But what if a man just wants to know if he has prostate cancer, and then discuss the options of treating it or watching it with his doctor? Wouldn’t PSA and rectal exam tests be useful for that? Such a can of worms. It is difficult for many men to be comfortable knowing that they have a cancer and not do anything about it. I have had patients who were at peace with this approach, but they were few. In America it is dramatic and somewhat embarrassing to admit to having cancer, but keeping it a secret is difficult too, especially from well-meaning family. Also, having a normal PSA and rectal exam does not mean that a man is free of prostate cancer. Using a cutoff of a PSA of 4, about 15% of men screened with these tests had prostate cancer when biopsies were performed, in a study published in 2004. It is likely more cases would have been found had they used more modern biopsy techniques which sample 8-12 sites rather than the 6 samples taken by old protocols. “Normal” levels of PSA were adjusted down after this, labeling more healthy patients as abnormal.

So, bottom line, free prostate cancer screening is not free. PSA testing and rectal exams are not good ways to detect prostate cancers that would cause harm and could be cured by early treatment. Follow-up PSA testing may or may not help to detect more aggressive cancers but may not be paid for by insurance since PSA testing is deemed not to be very accurate. Prostate cancer is a bad disease, in many cases, and we need to continue to look for ways to detect the cancers that can be cured and effectively treat the ones that cause symptoms. But this does not involve foisting outdated screening routines on an unsuspecting public.

Janice Boughton, MD, ACP Member, practiced in the Seattle area for four years and in rural Idaho for 17 years before deciding to take a few years off to see more places, learn more about medicine and increase her knowledge base and perspective by practicing hospital and primary care medicine as a locum tenens physician. She lives in Idaho when not traveling. Disturbed by various aspects of the practice of medicine that make no sense and concerned about the cost of providing health care to every American, she blogs at Why is American Health Care So Expensive?, where this post originally appeared.

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Blog log

Members of the American College of Physicians contribute posts from their own sites to ACP Internistand ACP Hospitalist. Contributors include:

Albert Fuchs, MD
Albert Fuchs, MD, FACP, graduated from the University of California, Los Angeles School of Medicine, where he also did his internal medicine training. Certified by the American Board of Internal Medicine, Dr. Fuchs spent three years as a full-time faculty member at UCLA School of Medicine before opening his private practice in Beverly Hills in 2000.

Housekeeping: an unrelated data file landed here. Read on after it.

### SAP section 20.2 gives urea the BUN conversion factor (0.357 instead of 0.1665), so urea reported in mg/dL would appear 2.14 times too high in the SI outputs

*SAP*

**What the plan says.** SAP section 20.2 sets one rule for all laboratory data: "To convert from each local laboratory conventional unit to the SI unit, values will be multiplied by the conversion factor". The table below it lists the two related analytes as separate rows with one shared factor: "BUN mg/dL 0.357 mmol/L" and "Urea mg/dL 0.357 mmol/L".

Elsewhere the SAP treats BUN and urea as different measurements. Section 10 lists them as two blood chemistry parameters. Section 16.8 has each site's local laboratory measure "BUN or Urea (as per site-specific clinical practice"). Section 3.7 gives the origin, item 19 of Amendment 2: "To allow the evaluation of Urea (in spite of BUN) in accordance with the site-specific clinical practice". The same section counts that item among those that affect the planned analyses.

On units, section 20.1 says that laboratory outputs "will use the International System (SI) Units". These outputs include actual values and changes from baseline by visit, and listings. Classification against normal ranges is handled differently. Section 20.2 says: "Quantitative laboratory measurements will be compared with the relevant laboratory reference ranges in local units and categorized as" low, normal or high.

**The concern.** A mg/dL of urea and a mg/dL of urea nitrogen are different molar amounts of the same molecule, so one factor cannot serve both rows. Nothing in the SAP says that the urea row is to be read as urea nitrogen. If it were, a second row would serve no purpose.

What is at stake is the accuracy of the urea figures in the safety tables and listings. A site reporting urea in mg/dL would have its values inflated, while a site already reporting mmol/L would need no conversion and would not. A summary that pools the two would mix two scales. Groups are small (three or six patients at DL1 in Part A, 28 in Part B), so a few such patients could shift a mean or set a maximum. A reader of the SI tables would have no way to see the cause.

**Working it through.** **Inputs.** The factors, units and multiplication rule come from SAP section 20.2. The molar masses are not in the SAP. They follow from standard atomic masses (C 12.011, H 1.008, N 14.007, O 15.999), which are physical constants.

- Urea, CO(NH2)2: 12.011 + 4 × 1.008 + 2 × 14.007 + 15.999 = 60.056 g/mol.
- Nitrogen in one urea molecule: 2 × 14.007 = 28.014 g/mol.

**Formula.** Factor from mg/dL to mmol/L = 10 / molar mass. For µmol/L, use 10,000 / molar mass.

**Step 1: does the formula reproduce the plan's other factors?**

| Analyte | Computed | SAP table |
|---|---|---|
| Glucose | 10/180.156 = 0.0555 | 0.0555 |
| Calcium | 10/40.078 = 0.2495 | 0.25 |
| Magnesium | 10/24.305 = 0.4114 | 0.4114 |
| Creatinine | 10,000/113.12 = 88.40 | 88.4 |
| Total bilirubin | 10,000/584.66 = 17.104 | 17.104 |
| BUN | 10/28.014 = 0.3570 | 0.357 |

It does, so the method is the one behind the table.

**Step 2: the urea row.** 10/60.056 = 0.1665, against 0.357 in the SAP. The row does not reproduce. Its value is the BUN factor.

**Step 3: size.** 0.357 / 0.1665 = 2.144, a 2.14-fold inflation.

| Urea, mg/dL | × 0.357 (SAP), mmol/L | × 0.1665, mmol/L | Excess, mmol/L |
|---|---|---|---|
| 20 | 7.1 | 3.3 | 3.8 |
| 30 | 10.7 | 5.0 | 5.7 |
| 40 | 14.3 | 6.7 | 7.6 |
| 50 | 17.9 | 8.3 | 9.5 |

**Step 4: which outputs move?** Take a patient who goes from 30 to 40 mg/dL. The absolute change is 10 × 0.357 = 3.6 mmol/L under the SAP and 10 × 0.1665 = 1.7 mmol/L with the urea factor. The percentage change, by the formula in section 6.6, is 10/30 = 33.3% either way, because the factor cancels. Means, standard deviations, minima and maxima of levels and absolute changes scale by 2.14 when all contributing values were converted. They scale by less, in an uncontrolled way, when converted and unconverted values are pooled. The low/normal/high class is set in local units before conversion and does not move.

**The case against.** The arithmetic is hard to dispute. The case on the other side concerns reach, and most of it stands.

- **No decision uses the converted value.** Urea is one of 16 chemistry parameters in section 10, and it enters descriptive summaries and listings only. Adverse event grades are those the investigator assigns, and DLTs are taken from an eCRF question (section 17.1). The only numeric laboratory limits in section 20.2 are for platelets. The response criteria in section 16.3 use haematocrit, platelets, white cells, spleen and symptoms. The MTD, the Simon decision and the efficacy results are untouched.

And Thus, It Begins
Amanda Xi, ACP Medical Student Member, is a first-year medical student at the OUWB School of Medicine, charter class of 2015, in Rochester, Mich., from which she which chronicles her journey through medical training from day 1 of medical school.

Auscultation
Ira S. Nash, MD, FACP, is the senior vice president and executive director of the North Shore-LIJ Medical Group, and a professor of Cardiology and Population Health at Hofstra North Shore-LIJ School of Medicine. He is Board Certified in Internal Medicine and Cardiovascular Diseases and was in the private practice of cardiology before joining the full-time faculty of Massachusetts General Hospital.

Zackary Berger
Zackary Berger, MD, ACP Member, is a primary care doctor and general internist in the Division of General Internal Medicine at Johns Hopkins. His research interests include doctor-patient communication, bioethics, and systematic reviews.

Controversies in Hospital Infection Prevention
Run by three ACP Fellows, this blog ponders vexing issues in infection prevention and control, inside and outside the hospital. Daniel J Diekema, MD, FACP, practices infectious diseases, clinical microbiology, and hospital epidemiology in Iowa City, Iowa, splitting time between seeing patients with infectious diseases, diagnosing infections in the microbiology laboratory, and trying to prevent infections in the hospital. Michael B. Edmond, MD, FACP, is a hospital epidemiologist in Iowa City, IA, with a focus on understanding why infections occur in the hospital and ways to prevent these infections, and sees patients in the inpatient and outpatient settings. Eli N. Perencevich, MD, ACP Member, is an infectious disease physician and epidemiologist in Iowa City, Iowa, who studies methods to halt the spread of resistant bacteria in our hospitals (including novel ways to get everyone to wash their hands).

db's Medical Rants
Robert M. Centor, MD, FACP, contributes short essays contemplating medicine and the health care system.

Suneel Dhand, MD, ACP Member
Suneel Dhand, MD, ACP Member, is a practicing physician in Massachusetts. He has published numerous articles in clinical medicine, covering a wide range of specialty areas including; pulmonology, cardiology, endocrinology, hematology, and infectious disease. He has also authored chapters in the prestigious "5-Minute Clinical Consult" medical textbook. His other clinical interests include quality improvement, hospital safety, hospital utilization, and the use of technology in health care.

DrDialogue
Juliet K. Mavromatis, MD, FACP, provides a conversation about health topics for patients and health professionals.

Dr. Mintz' Blog
Matthew Mintz, MD, FACP, has practiced internal medicine for more than a decade and is an Associate Professor of Medicine at an academic medical center on the East Coast. His time is split between teaching medical students and residents, and caring for patients.

Everything Health
Toni Brayer, MD, FACP, blogs about the rapid changes in science, medicine, health and healing in the 21st century.